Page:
The Torah wants us to identify with the ancestors we meet in the book of Genesis; indeed, Abraham and Sarah and their children become our ancestors when we agree not only to read their stories, but to take them forward. Abraham “begat” Isaac in one sense by supplying the seed for his conception. He “begat” him as well by shaping the life that Isaac would live, setting its direction, digging wells that his son would re-dig, making Isaac’s story infinitely more meaningful—and terrifying—by placing him in the line of partners with God in covenant. So it is with us. Nowhere is this impact of the ancestors more obvious than in the case of Jacob, who in this week’s parashah receives the name by which we heirs to the covenant call ourselves to this day: Israel. The ancestors are us, if we accept the Torah’s invitation to make them so. We are them: the latest chapter in the story that they lived and bequeathed to us, and which we have chosen to live and bequeath to others.
Jacob is a particularly compelling ancestor for contemporary Jews because he is so very human. Just think of the words that come readily to mind as descriptions of his character: heel, trickster, schemer, cheat. The man exhibits courage from time to time. He can be noble, loving, wise. We have seen his depths. But he is often so much less than he could be. The Rabbis imagined Jacob studying Torah all day while his brother, Esau, was out hunting game (and see him pausing just long enough from the holy books to put the soup on for dinner), but that is not the way we see Jacob. We are not sure whether or not Rebecca ever told Jacob about God’s promise that he, her younger son, would eventually supplant and rule his older brother. But we certainly watch Jacob with awe as he moves swiftly to acquire the birthright from Esau and steal the blessing. The Torah lavishes unusual detail on the story of how Jacob outmatches his uncle and father-in-law, Laban, in deception, but also makes us witness to the moment at the beginning of Jacob’s journey to the old country (Gen. 28:10) when God affirms that Jacob and his descendants will inherit the promises made to his grandfather Abraham: land, fertility, protection, the ability to bless and be blessed by others, the gift of God’s enduring presence. He is a man of many parts and little wholeness.
I don’t know about you, but I treasure Jacob’s very human response to God’s promise, at once an example of the very best of which we mortals are capable and of behavior that is transparently limited and self-serving. You do all this for me, Jacob tells God—you bring me home in one piece, you feed me and protect me—and I (who owe my very life to you!) will give back 10 percent and have you be my God! By normal human standards, the tithe seems generous, as indeed it is. By God’s standards and the Torah’s, however, given that we owe absolutely everything to God and own absolutely nothing, the offer looks quite different. The description given of Jacob at the start of this week’s portion is precious to me for the very same reason. The man who has just bested Laban with God’s help; who has escaped from Laban’s clutches with both his wives and all his children; who carries with him the promise that God will protect him as he now heads home and prepares to encounter the brother whom he wronged so grievously many years ago—this man Jacob, the Torah tells us (32:8), “was very afraid and distressed.”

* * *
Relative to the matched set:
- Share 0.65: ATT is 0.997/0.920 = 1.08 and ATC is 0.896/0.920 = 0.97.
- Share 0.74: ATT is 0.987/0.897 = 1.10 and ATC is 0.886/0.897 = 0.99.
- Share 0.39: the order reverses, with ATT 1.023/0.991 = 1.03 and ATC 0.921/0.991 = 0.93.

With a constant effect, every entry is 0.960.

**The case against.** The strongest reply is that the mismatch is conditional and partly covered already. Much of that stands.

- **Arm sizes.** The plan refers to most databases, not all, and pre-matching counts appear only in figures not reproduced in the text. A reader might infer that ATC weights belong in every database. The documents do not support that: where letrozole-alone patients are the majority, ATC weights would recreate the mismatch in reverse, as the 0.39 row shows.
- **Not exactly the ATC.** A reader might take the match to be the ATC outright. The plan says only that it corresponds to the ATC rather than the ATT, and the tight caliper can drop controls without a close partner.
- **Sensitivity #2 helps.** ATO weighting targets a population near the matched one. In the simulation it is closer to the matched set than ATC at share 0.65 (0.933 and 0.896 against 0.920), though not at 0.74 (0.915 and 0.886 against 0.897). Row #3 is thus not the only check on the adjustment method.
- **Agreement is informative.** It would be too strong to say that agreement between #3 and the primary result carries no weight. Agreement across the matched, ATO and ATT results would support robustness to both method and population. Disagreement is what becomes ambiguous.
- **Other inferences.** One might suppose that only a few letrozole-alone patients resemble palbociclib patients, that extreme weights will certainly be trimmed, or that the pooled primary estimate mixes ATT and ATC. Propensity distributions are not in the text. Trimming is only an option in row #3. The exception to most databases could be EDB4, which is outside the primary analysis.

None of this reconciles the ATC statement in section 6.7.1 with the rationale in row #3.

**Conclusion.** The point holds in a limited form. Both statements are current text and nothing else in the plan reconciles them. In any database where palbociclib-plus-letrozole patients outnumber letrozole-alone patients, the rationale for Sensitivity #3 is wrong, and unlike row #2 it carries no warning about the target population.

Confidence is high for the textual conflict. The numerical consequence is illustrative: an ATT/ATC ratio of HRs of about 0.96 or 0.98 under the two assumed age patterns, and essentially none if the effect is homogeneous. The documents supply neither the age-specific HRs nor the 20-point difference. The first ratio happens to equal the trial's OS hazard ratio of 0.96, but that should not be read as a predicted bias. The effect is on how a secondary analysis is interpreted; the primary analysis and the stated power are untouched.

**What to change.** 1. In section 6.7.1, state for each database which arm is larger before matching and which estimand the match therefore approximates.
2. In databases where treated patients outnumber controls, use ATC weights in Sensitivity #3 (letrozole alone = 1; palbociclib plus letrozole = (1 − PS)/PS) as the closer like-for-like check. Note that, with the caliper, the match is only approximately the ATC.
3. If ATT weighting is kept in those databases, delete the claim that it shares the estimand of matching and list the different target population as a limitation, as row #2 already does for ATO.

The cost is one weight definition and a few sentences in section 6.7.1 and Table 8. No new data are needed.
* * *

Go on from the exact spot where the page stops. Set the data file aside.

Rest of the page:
The Rabbis are both incredulous and understanding: incredulous that God’s chosen vessel for the covenant should fear his brother at this moment despite God’s promise of protection; understanding of that fear because, as one particularly astute midrash points out (Genesis Rabba 76:1), fear comes naturally to human beings. Moses too is afraid, as he prepares to fight Og, king of Bashan (Num. 21:34), even though he bears a promise of divine protection and has just defeated Sihon, king of the Amorites, as Jacob had just defeated Laban. The ancestors, like us, are mortals. They too have a lot to lose. Indeed, their encounters with “the living God,” far from immunizing them against fear, only make them treasure life all the more and so give them more to fear. Picking up on both words used to mean “fear” in this verse, Rashi (on Genesis 32:8) adds another layer of explanation: Jacob feared that he might be killed and was distressed that he might kill others (or, I would say, be responsible for their deaths). Jacob has been guilty of great wrongs in the course of his life. He desperately wants to be in the right from now on. He knows from experience that fear and vulnerability sometimes lead us to compromise of virtue. Put another way: Jacob wants to maximize the part of him that is Israel and minimize the part that is Jacob. Fear takes him in the opposite direction. He does not want to go there.